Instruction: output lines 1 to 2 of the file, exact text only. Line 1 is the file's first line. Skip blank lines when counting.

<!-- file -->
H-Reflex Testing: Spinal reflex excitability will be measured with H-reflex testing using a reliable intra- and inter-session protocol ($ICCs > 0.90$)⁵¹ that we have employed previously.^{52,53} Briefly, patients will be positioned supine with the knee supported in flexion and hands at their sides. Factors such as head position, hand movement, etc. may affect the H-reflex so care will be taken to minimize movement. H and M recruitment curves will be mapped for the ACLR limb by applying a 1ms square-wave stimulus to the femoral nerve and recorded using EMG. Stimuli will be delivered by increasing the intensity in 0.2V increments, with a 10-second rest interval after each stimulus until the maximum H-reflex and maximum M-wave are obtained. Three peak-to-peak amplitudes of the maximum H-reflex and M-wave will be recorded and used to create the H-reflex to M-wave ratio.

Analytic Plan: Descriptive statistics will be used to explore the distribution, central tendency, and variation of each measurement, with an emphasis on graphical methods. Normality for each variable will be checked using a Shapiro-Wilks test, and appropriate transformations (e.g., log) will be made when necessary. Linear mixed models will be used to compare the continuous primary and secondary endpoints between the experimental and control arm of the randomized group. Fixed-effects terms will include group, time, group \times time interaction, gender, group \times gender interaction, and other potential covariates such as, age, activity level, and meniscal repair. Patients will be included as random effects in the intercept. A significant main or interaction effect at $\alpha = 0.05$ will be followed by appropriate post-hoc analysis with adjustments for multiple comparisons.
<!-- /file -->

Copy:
H-Reflex Testing: Spinal reflex excitability will be measured with H-reflex testing using a reliable intra- and inter-session protocol ($ICCs > 0.90$)⁵¹ that we have employed previously.^{52,53} Briefly, patients will be positioned supine with the knee supported in flexion and hands at their sides. Factors such as head position, hand movement, etc. may affect the H-reflex so care will be taken to minimize movement. H and M recruitment curves will be mapped for the ACLR limb by applying a 1ms square-wave stimulus to the femoral nerve and recorded using EMG. Stimuli will be delivered by increasing the intensity in 0.2V increments, with a 10-second rest interval after each stimulus until the maximum H-reflex and maximum M-wave are obtained. Three peak-to-peak amplitudes of the maximum H-reflex and M-wave will be recorded and used to create the H-reflex to M-wave ratio.

Analytic Plan: Descriptive statistics will be used to explore the distribution, central tendency, and variation of each measurement, with an emphasis on graphical methods. Normality for each variable will be checked using a Shapiro-Wilks test, and appropriate transformations (e.g., log) will be made when necessary. Linear mixed models will be used to compare the continuous primary and secondary endpoints between the experimental and control arm of the randomized group. Fixed-effects terms will include group, time, group \times time interaction, gender, group \times gender interaction, and other potential covariates such as, age, activity level, and meniscal repair. Patients will be included as random effects in the intercept. A significant main or interaction effect at $\alpha = 0.05$ will be followed by appropriate post-hoc analysis with adjustments for multiple comparisons.